'This Week' Transcript: Disaster in the Pacific


KARL (voice-over): Republicans are trying to kill much more than the Cowboy Poetry Festival. Their bill to fund the government for the rest of the year eliminates funding for the Corporation for Public Broadcasting and Planned Parenthood, it cuts more than $1 billion from Head Start, $1.5 billion from FEMA, $2.8 billion from the EPA, and nearly $5 billion from the Department of Education. It also hits some programs favored by conservatives, nearly $600 million cut from Customs and Border Protection and $450 million for an F-35 fighter jet it eliminates.

All told, about $60 billion in cuts that Democrats say are mean-spirited and devastating.

REID: It's a very, very difficult, bad piece of legislation.

KARL: Democrats countered with a relatively paltry $4.7 billion in cuts. Both bills failed to pass the Senate, but the Democratic bill got fewer votes, even though Senate Democrats are now the majority. Now they've got to find a compromise or face a government shutdown.

But in reality, neither bill does much at all to address this year's $1.6 trillion.

(on-screen): So this pizza represents that $1.6 trillion deficit. Those Republican cuts are only about this much, one-twenty-fifth of the deficit, and the Democratic cuts, well, they're just one-tenth of this, not much.

(voice-over): Among the items not cut by either bill, unemployment benefits for millionaires. That's right: The government spends more than $20 million a year on unemployment checks for people with more than $1 million in annual income.

And no cut to the $28 million spent each year to print the congressional record, a chronicle of every word uttered in Congress. It's already available online.

(on-screen): About the only thing the printed version of the congressional record is used for these days is filling up recycling bins on Capitol Hill.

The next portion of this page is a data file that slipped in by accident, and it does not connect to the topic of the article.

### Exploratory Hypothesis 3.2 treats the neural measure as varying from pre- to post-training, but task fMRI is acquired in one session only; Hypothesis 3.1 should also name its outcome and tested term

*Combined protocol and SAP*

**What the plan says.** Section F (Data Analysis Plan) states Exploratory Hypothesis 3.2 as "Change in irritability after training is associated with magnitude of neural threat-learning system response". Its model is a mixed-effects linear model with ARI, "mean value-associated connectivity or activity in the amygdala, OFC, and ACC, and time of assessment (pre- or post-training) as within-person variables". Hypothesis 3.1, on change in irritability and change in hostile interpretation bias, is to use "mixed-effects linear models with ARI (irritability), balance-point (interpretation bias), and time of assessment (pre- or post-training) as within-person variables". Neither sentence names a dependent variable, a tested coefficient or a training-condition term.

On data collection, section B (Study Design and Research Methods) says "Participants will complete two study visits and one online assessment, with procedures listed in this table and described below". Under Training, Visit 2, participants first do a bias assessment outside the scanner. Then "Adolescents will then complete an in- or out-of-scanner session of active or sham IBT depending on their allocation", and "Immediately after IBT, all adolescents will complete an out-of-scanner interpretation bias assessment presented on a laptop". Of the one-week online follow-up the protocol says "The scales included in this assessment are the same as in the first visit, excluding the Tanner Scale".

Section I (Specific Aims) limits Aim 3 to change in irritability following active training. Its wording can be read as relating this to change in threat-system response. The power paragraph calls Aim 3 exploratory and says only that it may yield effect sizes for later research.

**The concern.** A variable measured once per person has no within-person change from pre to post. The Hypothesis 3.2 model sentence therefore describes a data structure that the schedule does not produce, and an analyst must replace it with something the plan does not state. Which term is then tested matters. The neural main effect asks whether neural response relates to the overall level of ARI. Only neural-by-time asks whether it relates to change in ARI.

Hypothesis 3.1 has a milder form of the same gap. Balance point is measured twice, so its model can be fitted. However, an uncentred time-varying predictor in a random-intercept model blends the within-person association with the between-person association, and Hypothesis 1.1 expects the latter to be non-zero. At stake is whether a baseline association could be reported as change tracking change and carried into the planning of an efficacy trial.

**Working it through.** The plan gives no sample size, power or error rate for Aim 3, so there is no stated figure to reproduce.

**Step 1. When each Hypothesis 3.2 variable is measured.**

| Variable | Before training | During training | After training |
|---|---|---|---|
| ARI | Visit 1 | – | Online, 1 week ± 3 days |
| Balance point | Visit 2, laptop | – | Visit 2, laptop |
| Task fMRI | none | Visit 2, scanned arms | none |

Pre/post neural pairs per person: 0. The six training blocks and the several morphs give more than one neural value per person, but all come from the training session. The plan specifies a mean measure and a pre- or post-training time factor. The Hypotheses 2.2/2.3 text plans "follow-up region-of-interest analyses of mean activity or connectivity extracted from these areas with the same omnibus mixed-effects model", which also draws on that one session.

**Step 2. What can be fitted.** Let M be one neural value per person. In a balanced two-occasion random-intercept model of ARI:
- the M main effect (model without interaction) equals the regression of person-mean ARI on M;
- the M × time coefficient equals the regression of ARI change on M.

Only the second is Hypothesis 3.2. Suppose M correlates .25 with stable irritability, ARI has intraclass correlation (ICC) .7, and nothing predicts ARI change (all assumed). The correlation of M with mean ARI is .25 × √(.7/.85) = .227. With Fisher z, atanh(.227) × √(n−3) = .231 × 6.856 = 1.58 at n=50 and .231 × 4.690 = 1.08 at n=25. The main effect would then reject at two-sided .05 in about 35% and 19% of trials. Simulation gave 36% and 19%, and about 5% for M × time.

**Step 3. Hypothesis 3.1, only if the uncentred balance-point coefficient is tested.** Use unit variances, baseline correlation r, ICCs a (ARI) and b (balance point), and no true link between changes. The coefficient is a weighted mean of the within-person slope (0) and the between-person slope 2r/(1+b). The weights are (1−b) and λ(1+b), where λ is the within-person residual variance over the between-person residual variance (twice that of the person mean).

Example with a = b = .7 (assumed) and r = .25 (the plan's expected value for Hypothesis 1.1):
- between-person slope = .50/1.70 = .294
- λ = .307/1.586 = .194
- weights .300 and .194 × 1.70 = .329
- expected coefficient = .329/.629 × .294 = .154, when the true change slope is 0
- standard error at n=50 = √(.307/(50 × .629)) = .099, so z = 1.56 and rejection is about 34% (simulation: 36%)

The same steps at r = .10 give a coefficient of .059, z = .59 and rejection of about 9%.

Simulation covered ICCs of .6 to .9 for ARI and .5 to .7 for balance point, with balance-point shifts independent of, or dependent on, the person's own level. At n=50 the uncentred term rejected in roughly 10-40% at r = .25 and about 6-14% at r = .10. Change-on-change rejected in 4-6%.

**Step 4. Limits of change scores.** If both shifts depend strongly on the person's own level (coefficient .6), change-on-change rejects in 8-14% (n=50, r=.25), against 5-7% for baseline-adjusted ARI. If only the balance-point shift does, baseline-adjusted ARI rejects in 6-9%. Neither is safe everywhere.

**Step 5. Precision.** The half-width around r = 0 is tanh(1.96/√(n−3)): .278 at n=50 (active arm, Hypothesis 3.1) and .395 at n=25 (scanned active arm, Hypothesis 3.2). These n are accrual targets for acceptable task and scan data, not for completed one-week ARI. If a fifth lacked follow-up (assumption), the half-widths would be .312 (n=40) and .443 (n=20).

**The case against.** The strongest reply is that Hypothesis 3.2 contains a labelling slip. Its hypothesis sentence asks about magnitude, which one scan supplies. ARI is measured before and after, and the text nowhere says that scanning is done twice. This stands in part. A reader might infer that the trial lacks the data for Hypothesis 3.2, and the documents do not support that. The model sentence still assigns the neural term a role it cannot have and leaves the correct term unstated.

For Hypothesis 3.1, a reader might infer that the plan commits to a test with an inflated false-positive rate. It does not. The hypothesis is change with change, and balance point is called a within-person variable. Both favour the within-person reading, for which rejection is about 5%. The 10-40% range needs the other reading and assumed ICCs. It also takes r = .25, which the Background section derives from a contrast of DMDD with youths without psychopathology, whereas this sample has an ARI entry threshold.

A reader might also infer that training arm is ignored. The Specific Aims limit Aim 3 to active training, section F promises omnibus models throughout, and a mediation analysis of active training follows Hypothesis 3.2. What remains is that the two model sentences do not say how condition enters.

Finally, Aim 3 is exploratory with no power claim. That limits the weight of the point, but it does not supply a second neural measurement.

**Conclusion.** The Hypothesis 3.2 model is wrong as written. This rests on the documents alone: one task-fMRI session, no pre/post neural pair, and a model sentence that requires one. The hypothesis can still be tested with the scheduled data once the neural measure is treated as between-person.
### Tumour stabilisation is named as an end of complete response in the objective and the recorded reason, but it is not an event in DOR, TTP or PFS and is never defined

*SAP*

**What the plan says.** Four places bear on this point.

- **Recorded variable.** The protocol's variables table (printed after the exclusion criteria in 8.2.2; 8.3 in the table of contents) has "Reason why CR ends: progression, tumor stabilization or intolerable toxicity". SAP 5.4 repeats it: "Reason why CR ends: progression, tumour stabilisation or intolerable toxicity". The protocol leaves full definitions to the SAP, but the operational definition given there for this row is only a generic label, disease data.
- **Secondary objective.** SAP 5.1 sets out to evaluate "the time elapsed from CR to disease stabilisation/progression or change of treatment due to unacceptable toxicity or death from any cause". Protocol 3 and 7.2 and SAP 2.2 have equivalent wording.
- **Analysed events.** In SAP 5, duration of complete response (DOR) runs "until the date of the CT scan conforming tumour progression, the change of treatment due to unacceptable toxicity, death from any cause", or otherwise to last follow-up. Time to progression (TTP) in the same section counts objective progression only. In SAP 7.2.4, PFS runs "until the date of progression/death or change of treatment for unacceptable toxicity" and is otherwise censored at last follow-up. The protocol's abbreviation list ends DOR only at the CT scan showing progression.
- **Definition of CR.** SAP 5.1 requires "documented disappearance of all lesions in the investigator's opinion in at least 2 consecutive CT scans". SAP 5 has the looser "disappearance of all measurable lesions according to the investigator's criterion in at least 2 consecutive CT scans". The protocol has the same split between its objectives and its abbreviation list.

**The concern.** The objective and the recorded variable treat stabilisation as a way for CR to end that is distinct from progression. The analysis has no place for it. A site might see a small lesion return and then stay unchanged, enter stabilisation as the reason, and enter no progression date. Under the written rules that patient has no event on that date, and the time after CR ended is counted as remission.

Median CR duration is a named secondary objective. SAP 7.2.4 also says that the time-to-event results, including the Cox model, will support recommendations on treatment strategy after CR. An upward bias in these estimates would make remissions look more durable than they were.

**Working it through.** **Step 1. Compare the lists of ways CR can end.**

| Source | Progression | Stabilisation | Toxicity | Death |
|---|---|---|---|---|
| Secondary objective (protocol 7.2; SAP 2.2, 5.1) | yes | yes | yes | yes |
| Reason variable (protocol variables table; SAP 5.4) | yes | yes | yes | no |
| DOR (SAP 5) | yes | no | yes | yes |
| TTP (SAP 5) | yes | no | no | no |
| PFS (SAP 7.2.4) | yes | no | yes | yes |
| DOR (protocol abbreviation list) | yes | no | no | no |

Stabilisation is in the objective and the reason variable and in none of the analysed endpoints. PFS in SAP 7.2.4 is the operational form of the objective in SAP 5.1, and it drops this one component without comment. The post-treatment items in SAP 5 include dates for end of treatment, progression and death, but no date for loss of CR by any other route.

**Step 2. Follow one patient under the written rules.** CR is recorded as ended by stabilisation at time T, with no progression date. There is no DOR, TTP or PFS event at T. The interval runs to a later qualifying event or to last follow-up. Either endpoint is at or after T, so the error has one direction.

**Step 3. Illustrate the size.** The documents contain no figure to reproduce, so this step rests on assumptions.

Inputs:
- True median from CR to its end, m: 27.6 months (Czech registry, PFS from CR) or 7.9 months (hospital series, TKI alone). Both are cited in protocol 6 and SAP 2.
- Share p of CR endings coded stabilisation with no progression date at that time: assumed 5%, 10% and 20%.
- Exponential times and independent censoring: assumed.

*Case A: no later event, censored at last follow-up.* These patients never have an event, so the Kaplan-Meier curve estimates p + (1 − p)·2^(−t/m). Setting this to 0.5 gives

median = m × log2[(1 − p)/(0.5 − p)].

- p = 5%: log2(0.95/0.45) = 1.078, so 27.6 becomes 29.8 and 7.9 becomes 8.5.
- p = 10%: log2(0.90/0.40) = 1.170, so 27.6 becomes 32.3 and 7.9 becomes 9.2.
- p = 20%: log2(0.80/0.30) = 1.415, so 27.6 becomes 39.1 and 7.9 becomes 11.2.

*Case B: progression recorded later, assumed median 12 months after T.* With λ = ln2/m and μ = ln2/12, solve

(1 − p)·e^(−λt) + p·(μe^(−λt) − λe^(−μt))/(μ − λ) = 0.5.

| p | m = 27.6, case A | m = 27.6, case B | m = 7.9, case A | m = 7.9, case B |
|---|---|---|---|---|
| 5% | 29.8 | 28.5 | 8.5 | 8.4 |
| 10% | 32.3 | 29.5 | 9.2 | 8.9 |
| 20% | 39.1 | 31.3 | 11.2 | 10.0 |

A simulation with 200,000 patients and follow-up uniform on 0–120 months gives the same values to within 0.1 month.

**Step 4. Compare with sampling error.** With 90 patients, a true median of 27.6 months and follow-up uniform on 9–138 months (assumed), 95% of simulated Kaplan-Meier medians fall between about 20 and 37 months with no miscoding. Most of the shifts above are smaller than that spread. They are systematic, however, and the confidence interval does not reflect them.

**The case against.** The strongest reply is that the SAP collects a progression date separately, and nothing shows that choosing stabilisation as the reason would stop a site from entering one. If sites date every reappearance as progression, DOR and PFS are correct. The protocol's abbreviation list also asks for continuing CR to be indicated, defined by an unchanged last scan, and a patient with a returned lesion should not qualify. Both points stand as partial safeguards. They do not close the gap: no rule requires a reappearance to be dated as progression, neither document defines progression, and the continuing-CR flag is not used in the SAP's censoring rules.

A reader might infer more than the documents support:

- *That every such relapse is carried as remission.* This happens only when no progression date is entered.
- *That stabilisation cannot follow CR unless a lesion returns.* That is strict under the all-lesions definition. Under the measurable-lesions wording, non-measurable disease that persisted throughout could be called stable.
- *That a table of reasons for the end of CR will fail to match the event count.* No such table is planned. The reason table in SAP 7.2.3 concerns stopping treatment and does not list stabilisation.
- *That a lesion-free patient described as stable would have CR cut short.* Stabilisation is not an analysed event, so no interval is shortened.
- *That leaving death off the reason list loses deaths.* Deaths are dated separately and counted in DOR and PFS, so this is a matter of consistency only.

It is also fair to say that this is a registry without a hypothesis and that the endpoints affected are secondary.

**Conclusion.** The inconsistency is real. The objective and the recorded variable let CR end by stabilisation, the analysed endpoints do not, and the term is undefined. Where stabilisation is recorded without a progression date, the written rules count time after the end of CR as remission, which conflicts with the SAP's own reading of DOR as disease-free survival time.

(voice-over): And there are a bunch of bigger-ticket items, including about $6 billion a year in tax breaks and subsidies to cash-rich oil companies, which most Republicans are unwilling to touch.

(on-screen): But does ExxonMobil really need tax breaks to...


BARTON: They should be treated equally as any other domestic company...

KARL: But they have these tax credits. I mean, you said it yourself. Tax credits that go back to the early days of the oil and gas industry. I mean, why? I mean, do they need it?

BARTON: Do you want a domestic manufacturing capability? Do you want a domestic financial capability? Do you want whatever it is...

KARL: But ExxonMobil is not going to go out of bus.

BARTON: Do we want everything made in China?

KARL: Do you find it's hard to defend these -- these tax credits, though, at a time when Americans are paying what they're paying at the pump...


BARTON: I've just been doing it for the last 10 minutes.

KARL (voice-over): But the real reason for that sky-high deficit is that neither party is willing to deal with the big-ticket items. Social Security, Medicare, Medicaid, interest, defense just don't get cut. Until they do, the debt will keep climbing higher and higher, no matter what happens to the Cowboy Poetry Festival.

For "This Week," I'm Jonathan Karl.


TAPPER: And Jon makes a salient point in that amusing spot, which is that most of the budget is not being debated right now, George.

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